Shift to no screens – an increasing number of connected devices will change the concept of what it means to be online.
Content tunnel vision – As the content we see is increasingly filtered based on our preferences, what does that do for our perception of what is real?
But while we’re talking about our imminent surrender to the machines, I feel there are some other themes that also merit some discussion. Let’s limit it to two today.
A New Definition of Connection and Community
A few weeks ago, I read an article that I found fascinating, by neuroendocrinologist and author Robert Sapolsky. In it, he posits that understanding Capgras Syndrome is the key to understanding the Facebook society.
The syndrome, first identified by French psychiatrist Joseph Capgras, is a disorder where we can recognize a face of a person but we can’t retrieve feelings of familiarity. Those afflicted can identify the face of a loved one but swear that it’s actually an identical imposter.
Recognition of a person and retrieval of emotions attached to that person are handled by two different parts of the brain. When the connection is broken, Capgras Syndrome is the result.
This bifurcation of how we identify people is interesting. There is the yin and yang of cognition and emotion. The fusiform gyrus cognitively “parses” the face, and then the brain retrieves the emotions and memories that are associated with it. To a normally functioning brain, this process is seamless and connected, but because two different regions (or, in the case of emotion, a network of regions) are involved, they can neurologically evolve independently of each other. And in the age of Facebook, that could mean a significant shift in the way we recognize connections and create “cognitive communities.”
Sapolsky elaborates: "Through history, Capgras syndrome has been a cultural mirror of a dissociative mind, where thoughts of recognition and feelings of intimacy have been sundered. It is still that mirror. Today we think that what is false and artificial in the world around us is substantive and meaningful. It’s not that loved ones and friends are mistaken for simulations, but that simulations are mistaken for them."
As I said in a column a few months back, we are substituting surface cues for familiarity. We are rushing into intimacy without all the messy, time-consuming process of understanding and shared experience that generally accompanies it.
Brains do love to take short cuts. They’re not big on heavy lifting. Here’s another example of that:
Free Will is Replaced with An Algorithm
With an article in The Atlantic, Derek Thompson explored “The Post Human World” in a conversation with historian Yuval Harari, author of the best-seller "Sapiens." One of the topics the two discussed was the end of individualism.
Humans (or, at least, most humans) have believed that our decisions come from a mystical soul -- a transcendental something that lives above our base biology and is in control of our will. Wrapped up in this idea is the concept of our importance in the world as free-thinking agents.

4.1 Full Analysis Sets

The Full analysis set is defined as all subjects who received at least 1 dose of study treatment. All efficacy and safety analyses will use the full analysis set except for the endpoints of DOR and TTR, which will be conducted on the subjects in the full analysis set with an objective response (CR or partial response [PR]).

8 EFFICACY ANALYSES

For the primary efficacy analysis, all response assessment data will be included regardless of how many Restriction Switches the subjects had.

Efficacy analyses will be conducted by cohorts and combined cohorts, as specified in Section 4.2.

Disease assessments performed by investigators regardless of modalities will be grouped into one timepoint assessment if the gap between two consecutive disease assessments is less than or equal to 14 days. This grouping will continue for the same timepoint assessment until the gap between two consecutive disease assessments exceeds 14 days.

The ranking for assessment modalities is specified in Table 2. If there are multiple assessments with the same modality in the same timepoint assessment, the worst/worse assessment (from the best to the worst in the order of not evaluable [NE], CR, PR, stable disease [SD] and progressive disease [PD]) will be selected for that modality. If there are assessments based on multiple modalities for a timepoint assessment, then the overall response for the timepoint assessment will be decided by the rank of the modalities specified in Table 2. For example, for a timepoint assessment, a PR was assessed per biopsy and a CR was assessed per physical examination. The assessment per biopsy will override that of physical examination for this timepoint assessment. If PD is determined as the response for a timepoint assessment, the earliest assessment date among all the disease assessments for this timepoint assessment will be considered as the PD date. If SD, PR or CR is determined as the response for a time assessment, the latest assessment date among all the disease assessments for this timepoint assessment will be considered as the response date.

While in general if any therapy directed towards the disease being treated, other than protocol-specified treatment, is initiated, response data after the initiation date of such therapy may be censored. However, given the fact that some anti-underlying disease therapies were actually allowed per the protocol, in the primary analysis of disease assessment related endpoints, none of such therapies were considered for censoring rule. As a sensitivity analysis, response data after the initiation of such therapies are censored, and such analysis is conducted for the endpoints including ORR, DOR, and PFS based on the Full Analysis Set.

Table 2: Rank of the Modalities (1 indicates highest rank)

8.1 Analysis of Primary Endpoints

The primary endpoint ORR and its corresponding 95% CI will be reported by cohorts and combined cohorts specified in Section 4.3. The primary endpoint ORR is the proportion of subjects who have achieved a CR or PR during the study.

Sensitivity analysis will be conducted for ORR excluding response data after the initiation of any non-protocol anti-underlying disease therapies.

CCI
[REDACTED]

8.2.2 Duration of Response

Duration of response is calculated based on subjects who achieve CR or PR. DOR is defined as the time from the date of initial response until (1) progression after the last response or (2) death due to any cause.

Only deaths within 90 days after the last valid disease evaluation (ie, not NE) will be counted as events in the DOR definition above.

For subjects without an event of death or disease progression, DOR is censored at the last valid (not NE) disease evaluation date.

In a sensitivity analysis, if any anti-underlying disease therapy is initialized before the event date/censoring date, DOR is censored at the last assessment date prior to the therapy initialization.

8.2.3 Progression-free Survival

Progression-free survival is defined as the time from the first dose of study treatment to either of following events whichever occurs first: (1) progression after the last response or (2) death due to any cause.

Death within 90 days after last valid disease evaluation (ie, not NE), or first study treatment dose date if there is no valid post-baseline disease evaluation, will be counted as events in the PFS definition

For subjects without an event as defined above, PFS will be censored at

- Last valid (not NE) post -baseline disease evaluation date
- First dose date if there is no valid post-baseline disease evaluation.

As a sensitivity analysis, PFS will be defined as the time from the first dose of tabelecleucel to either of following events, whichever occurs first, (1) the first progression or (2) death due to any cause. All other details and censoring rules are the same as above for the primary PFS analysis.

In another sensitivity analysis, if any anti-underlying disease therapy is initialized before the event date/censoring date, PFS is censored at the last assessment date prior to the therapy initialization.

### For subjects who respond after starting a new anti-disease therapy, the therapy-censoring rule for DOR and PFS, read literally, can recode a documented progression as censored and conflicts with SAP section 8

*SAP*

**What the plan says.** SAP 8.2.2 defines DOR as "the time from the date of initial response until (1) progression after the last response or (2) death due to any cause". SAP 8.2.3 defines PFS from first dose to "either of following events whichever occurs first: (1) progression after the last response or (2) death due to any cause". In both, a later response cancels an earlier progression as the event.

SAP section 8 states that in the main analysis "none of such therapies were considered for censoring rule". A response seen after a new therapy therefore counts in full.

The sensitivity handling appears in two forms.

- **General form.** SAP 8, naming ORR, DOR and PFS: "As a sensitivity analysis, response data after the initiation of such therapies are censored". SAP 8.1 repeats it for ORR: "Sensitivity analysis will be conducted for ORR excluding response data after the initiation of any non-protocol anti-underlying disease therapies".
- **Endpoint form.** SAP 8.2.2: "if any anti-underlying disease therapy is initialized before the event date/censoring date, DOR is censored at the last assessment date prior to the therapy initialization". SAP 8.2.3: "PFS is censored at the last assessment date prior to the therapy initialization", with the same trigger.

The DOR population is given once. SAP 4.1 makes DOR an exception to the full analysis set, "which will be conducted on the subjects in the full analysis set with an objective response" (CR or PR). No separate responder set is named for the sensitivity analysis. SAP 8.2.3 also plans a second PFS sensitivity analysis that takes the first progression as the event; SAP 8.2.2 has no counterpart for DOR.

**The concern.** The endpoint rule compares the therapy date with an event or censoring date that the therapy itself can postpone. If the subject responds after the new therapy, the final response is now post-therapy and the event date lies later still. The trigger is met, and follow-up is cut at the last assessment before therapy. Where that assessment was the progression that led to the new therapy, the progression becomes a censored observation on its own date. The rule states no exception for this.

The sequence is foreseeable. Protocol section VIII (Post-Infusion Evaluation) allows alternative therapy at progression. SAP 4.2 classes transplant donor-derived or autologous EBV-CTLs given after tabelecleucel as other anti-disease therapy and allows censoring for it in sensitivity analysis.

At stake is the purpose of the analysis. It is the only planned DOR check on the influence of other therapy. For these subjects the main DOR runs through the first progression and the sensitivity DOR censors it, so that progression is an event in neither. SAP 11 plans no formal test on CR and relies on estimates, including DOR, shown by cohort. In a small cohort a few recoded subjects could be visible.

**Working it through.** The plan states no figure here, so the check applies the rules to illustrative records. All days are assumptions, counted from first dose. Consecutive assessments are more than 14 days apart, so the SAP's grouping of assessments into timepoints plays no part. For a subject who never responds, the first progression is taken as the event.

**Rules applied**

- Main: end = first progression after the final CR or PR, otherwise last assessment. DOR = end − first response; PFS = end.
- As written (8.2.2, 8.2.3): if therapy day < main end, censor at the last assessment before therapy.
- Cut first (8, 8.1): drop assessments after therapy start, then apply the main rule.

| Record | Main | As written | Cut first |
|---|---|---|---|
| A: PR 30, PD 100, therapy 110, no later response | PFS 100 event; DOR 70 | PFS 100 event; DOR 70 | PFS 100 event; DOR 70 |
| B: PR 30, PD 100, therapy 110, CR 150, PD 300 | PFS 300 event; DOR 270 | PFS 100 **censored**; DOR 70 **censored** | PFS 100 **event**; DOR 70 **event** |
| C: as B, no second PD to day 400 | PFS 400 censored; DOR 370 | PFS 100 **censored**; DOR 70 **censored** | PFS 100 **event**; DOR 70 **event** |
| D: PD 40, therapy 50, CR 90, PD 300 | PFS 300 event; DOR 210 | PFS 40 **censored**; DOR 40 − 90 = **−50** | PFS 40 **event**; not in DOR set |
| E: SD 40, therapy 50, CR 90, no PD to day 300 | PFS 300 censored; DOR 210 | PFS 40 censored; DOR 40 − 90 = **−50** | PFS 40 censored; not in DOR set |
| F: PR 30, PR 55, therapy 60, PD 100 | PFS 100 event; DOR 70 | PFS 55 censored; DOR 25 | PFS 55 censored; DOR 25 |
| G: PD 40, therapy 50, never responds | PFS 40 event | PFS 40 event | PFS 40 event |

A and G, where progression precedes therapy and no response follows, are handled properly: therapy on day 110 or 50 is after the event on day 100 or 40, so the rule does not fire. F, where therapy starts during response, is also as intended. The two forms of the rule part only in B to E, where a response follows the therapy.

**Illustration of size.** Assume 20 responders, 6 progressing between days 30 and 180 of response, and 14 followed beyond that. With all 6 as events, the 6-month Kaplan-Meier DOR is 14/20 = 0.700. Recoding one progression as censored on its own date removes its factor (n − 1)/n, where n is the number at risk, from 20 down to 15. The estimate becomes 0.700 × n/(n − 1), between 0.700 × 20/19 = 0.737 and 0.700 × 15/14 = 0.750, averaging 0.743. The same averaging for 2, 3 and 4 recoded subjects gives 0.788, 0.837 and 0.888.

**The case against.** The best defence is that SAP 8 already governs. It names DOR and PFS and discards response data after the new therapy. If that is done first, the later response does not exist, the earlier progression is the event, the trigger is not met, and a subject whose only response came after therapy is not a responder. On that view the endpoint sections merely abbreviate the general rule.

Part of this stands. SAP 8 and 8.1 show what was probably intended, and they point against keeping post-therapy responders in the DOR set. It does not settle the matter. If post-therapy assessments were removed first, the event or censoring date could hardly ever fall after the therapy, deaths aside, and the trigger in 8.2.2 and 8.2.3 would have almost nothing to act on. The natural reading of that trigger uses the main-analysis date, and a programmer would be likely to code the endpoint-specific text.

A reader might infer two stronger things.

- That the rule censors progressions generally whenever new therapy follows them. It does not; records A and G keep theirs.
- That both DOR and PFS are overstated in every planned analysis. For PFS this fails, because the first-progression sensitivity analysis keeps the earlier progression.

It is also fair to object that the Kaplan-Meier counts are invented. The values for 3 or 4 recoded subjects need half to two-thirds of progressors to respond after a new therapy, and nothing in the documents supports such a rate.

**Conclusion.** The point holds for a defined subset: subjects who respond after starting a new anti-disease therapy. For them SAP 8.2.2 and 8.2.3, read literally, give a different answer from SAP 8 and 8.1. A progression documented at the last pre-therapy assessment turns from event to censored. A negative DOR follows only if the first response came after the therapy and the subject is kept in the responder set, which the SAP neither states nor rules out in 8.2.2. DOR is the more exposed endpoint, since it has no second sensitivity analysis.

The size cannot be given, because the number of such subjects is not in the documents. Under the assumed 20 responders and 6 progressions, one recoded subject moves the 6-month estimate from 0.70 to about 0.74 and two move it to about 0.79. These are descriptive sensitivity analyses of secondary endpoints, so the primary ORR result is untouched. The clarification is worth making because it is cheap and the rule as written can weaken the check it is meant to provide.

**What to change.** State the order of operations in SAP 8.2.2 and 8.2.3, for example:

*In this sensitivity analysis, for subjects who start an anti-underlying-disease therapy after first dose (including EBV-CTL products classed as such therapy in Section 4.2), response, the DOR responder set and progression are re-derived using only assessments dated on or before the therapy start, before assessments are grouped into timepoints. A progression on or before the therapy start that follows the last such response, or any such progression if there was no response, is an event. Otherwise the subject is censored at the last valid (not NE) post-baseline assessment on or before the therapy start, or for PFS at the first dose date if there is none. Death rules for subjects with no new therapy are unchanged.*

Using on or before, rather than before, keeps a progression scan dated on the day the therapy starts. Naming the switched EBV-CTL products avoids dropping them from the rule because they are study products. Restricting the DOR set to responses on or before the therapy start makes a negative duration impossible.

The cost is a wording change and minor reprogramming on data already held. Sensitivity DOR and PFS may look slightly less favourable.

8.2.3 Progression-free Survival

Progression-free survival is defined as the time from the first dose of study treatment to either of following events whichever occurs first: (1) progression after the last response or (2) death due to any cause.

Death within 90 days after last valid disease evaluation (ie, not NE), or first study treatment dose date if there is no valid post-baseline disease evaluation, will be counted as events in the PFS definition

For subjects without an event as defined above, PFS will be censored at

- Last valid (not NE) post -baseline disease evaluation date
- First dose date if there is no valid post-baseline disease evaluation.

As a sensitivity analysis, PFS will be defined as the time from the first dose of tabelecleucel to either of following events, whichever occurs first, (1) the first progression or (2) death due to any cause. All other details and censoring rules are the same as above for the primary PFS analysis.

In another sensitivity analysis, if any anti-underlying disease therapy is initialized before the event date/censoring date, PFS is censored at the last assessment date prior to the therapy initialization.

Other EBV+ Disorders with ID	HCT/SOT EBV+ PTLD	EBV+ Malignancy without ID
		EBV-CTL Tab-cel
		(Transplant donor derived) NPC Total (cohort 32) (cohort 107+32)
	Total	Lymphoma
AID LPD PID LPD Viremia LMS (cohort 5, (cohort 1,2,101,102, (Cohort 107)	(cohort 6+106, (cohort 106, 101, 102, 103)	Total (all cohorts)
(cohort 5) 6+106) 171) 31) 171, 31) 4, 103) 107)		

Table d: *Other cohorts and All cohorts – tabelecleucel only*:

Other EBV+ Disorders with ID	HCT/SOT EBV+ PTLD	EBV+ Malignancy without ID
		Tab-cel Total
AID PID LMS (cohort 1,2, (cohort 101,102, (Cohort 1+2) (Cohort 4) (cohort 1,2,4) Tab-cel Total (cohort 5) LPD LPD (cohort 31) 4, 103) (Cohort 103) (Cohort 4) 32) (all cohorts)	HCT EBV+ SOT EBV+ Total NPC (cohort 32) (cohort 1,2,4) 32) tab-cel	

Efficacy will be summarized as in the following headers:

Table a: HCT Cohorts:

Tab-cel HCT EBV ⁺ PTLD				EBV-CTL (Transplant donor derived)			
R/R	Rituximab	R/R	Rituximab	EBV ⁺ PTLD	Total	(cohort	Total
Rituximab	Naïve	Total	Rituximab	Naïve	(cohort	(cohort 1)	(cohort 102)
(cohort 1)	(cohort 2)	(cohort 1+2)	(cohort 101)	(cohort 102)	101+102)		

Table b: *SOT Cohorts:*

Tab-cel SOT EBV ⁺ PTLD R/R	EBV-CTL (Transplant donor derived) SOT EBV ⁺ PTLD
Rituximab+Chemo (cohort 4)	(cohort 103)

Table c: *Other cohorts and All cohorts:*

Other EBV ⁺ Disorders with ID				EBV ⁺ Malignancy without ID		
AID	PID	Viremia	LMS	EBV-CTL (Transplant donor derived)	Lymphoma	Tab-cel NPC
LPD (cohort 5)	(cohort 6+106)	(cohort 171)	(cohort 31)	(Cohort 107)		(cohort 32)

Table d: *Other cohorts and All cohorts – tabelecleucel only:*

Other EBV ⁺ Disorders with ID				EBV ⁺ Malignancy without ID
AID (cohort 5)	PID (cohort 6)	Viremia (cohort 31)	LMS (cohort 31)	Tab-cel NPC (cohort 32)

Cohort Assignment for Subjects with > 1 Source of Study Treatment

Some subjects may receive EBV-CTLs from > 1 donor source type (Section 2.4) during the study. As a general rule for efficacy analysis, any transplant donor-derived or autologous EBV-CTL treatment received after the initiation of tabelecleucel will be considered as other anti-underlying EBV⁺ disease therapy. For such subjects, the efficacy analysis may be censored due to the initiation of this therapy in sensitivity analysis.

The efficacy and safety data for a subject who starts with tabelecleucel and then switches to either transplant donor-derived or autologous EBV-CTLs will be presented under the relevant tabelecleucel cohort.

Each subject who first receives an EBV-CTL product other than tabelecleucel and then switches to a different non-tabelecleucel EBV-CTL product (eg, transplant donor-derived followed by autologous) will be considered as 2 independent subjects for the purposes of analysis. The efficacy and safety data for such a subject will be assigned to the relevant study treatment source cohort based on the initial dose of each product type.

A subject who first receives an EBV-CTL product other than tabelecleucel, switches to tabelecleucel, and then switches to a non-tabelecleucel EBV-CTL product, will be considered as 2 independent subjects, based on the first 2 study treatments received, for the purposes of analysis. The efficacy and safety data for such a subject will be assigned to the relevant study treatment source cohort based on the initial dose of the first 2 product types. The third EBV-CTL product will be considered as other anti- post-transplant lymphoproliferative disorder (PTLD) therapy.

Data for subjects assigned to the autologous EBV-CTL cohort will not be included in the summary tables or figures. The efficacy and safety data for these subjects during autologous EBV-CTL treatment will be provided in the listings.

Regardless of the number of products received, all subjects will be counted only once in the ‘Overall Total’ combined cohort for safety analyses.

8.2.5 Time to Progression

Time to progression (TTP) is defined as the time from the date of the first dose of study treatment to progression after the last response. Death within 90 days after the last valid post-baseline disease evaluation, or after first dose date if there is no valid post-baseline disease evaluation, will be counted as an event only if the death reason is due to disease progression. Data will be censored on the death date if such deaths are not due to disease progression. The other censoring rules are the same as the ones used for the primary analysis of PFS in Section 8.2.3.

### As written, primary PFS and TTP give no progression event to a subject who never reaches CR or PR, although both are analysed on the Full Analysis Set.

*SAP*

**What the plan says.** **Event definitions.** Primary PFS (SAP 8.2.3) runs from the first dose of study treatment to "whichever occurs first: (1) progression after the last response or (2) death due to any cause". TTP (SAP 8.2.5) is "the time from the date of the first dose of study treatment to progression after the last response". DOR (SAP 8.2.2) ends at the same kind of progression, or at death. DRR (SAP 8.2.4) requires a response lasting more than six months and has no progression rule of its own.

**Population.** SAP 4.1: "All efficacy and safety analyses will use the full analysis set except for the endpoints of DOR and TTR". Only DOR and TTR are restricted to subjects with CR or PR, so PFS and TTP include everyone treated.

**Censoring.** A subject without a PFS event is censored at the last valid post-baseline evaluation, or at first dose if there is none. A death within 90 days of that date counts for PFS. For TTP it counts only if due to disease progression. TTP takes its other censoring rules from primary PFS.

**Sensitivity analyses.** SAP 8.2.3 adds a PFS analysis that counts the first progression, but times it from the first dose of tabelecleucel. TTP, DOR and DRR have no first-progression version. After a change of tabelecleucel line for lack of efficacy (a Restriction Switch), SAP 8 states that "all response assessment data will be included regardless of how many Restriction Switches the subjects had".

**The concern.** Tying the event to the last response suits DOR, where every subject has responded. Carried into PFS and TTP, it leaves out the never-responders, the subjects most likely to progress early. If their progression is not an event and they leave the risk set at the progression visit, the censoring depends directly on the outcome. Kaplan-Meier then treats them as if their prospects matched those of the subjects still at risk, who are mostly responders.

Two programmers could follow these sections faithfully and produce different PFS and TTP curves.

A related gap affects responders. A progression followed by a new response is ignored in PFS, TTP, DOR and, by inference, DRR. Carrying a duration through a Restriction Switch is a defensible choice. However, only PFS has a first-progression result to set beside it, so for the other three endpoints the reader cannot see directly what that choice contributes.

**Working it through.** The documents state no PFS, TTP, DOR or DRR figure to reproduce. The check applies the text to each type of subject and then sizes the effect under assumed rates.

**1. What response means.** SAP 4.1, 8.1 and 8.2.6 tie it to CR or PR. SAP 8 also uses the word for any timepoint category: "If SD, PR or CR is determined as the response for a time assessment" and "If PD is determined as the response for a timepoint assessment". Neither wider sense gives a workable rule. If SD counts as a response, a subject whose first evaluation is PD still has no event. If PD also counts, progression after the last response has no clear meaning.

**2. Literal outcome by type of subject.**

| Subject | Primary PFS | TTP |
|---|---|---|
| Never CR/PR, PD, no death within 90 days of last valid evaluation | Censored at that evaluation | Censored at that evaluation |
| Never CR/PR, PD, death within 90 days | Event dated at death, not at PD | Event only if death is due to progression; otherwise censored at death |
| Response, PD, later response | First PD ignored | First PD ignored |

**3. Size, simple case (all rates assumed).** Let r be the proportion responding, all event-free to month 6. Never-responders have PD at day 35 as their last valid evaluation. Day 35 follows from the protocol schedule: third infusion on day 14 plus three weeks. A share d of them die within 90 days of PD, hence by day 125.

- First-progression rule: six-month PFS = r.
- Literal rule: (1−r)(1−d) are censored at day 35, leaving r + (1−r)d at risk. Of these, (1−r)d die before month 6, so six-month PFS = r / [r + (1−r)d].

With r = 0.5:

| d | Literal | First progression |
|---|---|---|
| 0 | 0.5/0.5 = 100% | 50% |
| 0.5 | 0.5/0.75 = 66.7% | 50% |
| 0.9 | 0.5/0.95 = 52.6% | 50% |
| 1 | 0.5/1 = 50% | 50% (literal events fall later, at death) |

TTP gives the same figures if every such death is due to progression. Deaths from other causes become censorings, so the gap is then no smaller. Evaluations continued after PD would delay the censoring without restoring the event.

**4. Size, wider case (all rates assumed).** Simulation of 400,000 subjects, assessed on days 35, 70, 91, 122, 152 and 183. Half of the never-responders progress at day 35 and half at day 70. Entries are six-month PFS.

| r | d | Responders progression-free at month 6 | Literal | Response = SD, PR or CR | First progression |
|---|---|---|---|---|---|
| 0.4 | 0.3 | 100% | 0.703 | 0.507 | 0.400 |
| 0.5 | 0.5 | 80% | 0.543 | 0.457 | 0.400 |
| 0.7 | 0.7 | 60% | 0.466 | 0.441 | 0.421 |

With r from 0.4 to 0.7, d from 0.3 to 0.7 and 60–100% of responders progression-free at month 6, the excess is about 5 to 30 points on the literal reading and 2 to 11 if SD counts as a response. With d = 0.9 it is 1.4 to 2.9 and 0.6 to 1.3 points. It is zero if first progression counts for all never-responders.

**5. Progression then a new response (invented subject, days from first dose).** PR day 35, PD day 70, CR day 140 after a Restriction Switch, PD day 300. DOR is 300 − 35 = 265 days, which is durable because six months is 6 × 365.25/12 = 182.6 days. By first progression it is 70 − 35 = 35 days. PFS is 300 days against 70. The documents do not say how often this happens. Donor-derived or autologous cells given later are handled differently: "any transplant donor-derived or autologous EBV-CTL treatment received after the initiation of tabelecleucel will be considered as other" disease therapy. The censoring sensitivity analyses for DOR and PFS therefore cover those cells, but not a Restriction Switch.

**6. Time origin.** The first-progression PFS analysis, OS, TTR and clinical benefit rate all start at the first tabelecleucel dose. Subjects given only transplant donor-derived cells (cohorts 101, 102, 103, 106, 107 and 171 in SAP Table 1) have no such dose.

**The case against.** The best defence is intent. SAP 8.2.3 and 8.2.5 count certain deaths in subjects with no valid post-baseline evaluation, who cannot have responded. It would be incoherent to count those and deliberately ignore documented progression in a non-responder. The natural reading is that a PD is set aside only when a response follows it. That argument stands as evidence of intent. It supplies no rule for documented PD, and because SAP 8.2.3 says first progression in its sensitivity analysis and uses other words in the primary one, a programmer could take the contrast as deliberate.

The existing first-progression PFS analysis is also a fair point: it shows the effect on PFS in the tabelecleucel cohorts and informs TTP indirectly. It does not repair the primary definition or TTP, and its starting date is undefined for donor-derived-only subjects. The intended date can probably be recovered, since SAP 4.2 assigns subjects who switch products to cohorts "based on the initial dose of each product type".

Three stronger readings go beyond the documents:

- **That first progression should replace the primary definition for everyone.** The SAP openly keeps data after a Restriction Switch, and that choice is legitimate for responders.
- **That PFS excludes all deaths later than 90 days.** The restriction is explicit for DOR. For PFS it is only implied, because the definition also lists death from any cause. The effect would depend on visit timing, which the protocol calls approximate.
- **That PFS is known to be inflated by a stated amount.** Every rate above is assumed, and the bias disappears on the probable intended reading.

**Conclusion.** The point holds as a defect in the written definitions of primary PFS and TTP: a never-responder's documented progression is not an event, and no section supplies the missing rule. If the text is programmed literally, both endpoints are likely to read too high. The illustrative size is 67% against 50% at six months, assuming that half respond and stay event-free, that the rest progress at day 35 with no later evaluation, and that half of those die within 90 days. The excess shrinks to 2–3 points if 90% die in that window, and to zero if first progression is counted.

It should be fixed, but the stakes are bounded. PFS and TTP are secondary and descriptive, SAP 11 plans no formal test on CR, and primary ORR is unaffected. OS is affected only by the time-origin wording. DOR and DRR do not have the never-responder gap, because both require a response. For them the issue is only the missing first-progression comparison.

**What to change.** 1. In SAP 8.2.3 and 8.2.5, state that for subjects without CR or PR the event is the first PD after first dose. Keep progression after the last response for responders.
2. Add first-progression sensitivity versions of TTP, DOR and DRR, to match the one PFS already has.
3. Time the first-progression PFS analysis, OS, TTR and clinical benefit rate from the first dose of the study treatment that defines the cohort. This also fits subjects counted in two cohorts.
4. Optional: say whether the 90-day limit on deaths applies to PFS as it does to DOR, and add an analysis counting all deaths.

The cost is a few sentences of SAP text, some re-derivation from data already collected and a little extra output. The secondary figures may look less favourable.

In the past few decades, there is a growing realization that our notion of “free will” is just the result of a cascade of biochemical processes. There is nothing magical here; there is just a chain of synaptic switches being thrown. And that being the case, if a computer can process things faster than our brains, should we simply relegate our thinking to a machine?
In many ways, this is already happening. We trust Google Maps or our GPS device more than we trust our ability to find our own way. We trust Google Search more than our own memory. We’re on the verge of trusting our wearable fitness tracking devices more than our own body’s feedback.
In all these cases, our trust in tech is justified. These things are usually right more often than we are. But looking at the larger issue of humans versus machines, there's a slippery slope that we’re already well down.
Harari speculates what might be at the bottom: "What really happens is that the self disintegrates. It’s not that you understand your true self better, but you come to realize there is no true self. There is just a complicated connection of biochemical connections, without a core. There is no authentic voice that lives inside you."
When I lie awake worrying about technology, these are the types of things that I think about. Here's the big question: Is humanity an outmoded model?
The fact is, we evolved to be successful in a certain environment. But here’s the irony in that: We were so successful that we changed that environment to one where it was the tools we’ve created, not the creators, that are the most successful adaptation. We may have made ourselves obsolete.
And that’s why really smart humans, like Bill Gates, Elon Musk and Stephen Hawking, are so worried about artificial intelligence.
"It would take off on its own, and redesign itself at an ever increasing rate," said Hawking in a recent interview with the BBC. "Humans, who are limited by slow biological evolution, couldn't compete, and would be superseded."Worried about a machine taking your job? That may be the least of your worries.